[“Completed for the northern terminal of the city’s B tramline, our concept utilizes overlapping fields: echoing the energetic movement of cars, trams, bicycles and pedestrians; fusing together to form a constantly shifting but clearly delineated whole. In the car park, floor marks and light delineate a ‘magnetic field’.” – text from ZHA website]
[“Completed for the big box shed of Charlottesville, Virginia’s Pantops Shopping center, our concept utilizes comingling fields echoing the confluence of hydrological systems of the Appalachian foothills comingling with the Rivanna River as well as the markings of cows that dot the hillsides, stupidly chewing on fescue to form an amorphous yet specific region clearly legible from outer space. The result is the creation of a ‘magnetic field’ at least as attractive as the Starbucks anchoring the eastern end of the shopping shed.” – text made up on the spot after two sazeracs.]
Panning around on Google Earth one is likely to discover novel perspectives on infrastructural networks and massive environmental construction projects. There are also bizarre delights like the one above which is all the more striking for its aerial resemblance to the early and much-published Hoenheim-Nord project by Zaha Hadid Architects. These are the types of projects which begs the response:
If that is the answer, what the hell was the question?
In the case of the ZHA project the question is almost certainly “How can we make every building project look like one of Zaha’s paintings from the 70’s?” While not without merit (that’s right, it must be softened with a double negative- it’s that lame), this idealist approach produces results which elicit the following response, “No, no, I get it… (head shaking) That’s some stupid shit.” In the case of Hoenheim, it looks cool and cheeky and you can take a rad aerial photo of it, but then all of those criteria are easily satisfied by the roof on the Pantops shopping center.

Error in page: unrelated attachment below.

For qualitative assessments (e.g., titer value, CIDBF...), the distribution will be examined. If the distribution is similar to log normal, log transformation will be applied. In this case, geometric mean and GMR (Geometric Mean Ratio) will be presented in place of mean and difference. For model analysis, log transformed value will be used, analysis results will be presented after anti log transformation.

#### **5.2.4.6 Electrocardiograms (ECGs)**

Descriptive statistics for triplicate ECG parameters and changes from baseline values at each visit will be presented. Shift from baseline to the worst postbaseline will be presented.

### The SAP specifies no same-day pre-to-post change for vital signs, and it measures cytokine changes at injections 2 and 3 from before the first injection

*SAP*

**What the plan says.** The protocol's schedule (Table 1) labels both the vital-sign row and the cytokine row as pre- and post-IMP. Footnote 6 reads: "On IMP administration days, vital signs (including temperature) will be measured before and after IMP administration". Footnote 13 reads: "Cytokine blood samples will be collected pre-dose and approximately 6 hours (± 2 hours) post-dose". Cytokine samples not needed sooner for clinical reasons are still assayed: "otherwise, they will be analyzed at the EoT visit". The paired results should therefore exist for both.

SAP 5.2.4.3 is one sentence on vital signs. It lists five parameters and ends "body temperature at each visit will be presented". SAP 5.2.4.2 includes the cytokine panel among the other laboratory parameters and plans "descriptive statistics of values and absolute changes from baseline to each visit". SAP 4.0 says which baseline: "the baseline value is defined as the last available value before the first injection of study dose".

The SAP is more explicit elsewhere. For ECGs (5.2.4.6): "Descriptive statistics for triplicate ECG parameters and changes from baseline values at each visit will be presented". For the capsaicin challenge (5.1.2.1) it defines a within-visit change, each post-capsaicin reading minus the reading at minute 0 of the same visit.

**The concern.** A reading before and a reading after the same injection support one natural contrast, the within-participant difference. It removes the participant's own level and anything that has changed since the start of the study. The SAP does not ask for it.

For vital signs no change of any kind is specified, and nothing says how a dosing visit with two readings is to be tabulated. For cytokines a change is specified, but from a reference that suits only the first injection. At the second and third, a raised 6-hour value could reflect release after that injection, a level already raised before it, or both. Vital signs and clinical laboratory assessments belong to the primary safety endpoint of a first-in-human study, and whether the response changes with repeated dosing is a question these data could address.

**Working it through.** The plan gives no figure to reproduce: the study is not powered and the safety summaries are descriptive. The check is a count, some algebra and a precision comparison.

A general characteristic of landscape/architectural practice is the receiving of problems-as-stated, which are then critiqued and solved according to very sophisticated formal, technological, and sociological methods. Unfortunately, we deploy those methods to investigate the wrong problem and end up with situations that are wildly inappropriate, or “stupid shit”. Gilles Deleuze offers some insight into this tendency and the nature of problems:
We are led to believe that problems are given ready-made, and that they disappear in the responses or the solution. Already, under this double aspect, they can be no more than phantoms. We are led to believe that the activity of thinking, along with truth and falsehood in relation to that activity, begins only with the search for solutions, that both of these concern only solutions… A solution always has the truth it deserves according to the problem to which it is a response, and the problem always has the solution it deserves in proportion to its own truth or falsity – in other words, in proportion to its sense… ‘solvability’ must depend upon an internal characteristic: it must be determined by the conditions of the problem, engendered in and by the problem along with the real solutions. (Difference and Repetition, p 158)
By moving away from idealist methodologies and the over-reliance on abstraction and critique just a bit, and toward materialist and realist methods, the practice of landscape might recover and reclaim surprising directions and insights through cross pollination and experimentation.